Lenders generally anticipate what they think the Bank of England will do with base rates, so that by the time they rise or fall the likelihood is that mortgage rates will already have changed.
It's hard to stay one step ahead of the mortgage market particularly as economists rarely agree on what they think interest rates will do and they often get their predictions wrong. The best plan of action is to decide on the type of mortgage deal that's right for you.
If you'd struggle to cope if your mortgage repayments increased, it makes sense to take out a fixed-rate deal. You'll be pleased if interest rates rise during the time of your fix, but of course, if they fall you could find yourself trapped in an uncompetitive deal as it is usually expensive to get out of a fixed-rate mortgage early.
The main advantage of this type of mortgage is that it gives you peace of mind knowing that your monthly repayments will remain at a set, manageable amount for the length of the deal - no matter what happens to interest rates.
However, if you think you'd be able to cope with changes to your monthly repayments, you could look at a tracker mortgage deal which means you'll benefit from any decreases in the base rate. Tracker mortgages typically follow the base rate by a set amount for a set period of time typically 2-5 years. For example, the rate might be base rate plus 1%.
On the downside, this is a riskier strategy: If the base rate rises considerably, so will your monthly repayments. Check out the difference between rates on offer for tracker and fixed-rate mortgages to give you an idea how much the base rate has to rise before you'll be worse off. Most lenders tie you into their trackers during the period of the deal, but not all of them do so you could always remortgage onto a fixed rate when rates start rising.
Since the credit crunch started in 2008, lenders' standard variable rates (SVRs) have often been the cheapest option so more home buyers have been happy to stick with them. However, like a tracker mortgage, they will rise once base rates do. The advantage is that mostly they don't have any tie-ins, so you're free to look for a better deal and move quickly.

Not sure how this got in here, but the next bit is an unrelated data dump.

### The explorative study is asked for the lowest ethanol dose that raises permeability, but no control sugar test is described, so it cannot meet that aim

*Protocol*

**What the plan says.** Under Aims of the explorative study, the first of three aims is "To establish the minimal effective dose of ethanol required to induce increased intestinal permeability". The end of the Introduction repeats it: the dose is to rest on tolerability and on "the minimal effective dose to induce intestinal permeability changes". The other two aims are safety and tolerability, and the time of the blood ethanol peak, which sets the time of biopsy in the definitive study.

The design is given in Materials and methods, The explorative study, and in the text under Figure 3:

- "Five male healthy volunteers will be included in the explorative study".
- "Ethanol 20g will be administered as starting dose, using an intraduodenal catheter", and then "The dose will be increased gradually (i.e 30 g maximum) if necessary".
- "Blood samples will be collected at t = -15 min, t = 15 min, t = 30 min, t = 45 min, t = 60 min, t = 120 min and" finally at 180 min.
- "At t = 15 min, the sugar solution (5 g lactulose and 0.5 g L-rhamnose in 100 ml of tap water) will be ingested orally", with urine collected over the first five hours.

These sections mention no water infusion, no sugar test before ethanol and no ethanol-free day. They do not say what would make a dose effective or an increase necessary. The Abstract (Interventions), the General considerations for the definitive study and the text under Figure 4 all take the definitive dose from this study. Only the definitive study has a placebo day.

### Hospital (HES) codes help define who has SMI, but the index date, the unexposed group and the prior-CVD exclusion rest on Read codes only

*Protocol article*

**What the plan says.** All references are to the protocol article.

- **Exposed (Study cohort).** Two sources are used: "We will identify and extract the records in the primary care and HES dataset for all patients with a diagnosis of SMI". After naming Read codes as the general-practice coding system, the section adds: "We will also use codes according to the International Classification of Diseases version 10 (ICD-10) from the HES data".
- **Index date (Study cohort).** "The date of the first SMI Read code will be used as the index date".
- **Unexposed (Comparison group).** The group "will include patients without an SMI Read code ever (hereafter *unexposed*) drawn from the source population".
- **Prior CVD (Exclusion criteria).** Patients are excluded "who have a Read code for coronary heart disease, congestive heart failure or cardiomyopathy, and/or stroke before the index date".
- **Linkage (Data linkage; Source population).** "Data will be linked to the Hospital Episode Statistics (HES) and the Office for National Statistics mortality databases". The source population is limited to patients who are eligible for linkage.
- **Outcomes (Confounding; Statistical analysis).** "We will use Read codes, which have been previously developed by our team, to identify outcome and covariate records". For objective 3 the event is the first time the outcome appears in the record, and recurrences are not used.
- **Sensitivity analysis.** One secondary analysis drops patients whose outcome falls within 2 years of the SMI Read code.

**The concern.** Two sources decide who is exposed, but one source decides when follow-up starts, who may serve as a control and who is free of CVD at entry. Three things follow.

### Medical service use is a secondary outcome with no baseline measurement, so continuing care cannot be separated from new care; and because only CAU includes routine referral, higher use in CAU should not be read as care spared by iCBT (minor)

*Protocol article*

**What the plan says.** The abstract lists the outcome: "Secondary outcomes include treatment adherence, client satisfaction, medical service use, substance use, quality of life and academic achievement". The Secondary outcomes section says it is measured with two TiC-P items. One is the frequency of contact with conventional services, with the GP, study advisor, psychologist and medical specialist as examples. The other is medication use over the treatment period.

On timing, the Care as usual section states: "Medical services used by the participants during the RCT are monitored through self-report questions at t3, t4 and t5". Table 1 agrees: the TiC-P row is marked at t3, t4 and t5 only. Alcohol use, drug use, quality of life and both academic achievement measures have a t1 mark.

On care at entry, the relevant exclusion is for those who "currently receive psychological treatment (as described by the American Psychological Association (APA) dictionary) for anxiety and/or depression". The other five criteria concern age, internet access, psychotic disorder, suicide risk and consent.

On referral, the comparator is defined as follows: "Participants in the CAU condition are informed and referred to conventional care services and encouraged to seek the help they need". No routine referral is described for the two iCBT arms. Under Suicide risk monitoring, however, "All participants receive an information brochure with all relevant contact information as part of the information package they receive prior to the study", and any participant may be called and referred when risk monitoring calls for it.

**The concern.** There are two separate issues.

It's always a good idea to start hunting for new mortgage deals around three months before your existing deal comes to an end. That way, you're not caught on the back foot and have plenty of time to find the best deal. This is particularly important if you think interest rates may rise in the next few months.
If you find a good deal in advance, mortgage lenders and brokers will often let you lock into that rate while you wait for your existing deal to end. Be aware that you'll probably be charged a small fee for doing this. Don't forget to factor in the arrangement fees which can be high when working out the cost of your mortgage.
Finally, if you're considering remortgaging before your existing deal comes to an end, make sure you read all the terms and conditions attached to your existing deal. Many lenders charge early repayment penalties if you switch before the end of the term.
You need to take these extra fees into account when working out the overall cost of your mortgage to see whether it's still worth remortgaging at that stage or whether it's better to wait.
|Lender||Initial Rate||Duration||Standard Rate||Overall Cost For Comparison||Max Loan To Value||Fee|
|2.59%||2 years||5.69%||5.4% APR||75%||£999|
|2.69%||2 years||4.99%||4.9% APR||75%||£495|
|2.94%||2 Years||5.69%||5.4% APR||75%||£199|
|2.99%||2 years||4.99%||4.9% APR||85%||£495|
|2.99%||3 years||4.99%||4.6% APR||70%||£499|
|3.0%||2 years||5.69%||5.5% APR||80%||£999|
|3.19%||5 Years||4.79%||4.2% APR||80%||£995|
|3.35%||To Jul 2014||4.95%||4.6% APR||75%||£999|
|3.5%||2 years||5.49%||5.1% APR||75%||£595|
|3.84%||2 years||3.94%||4% APR||90%||£499|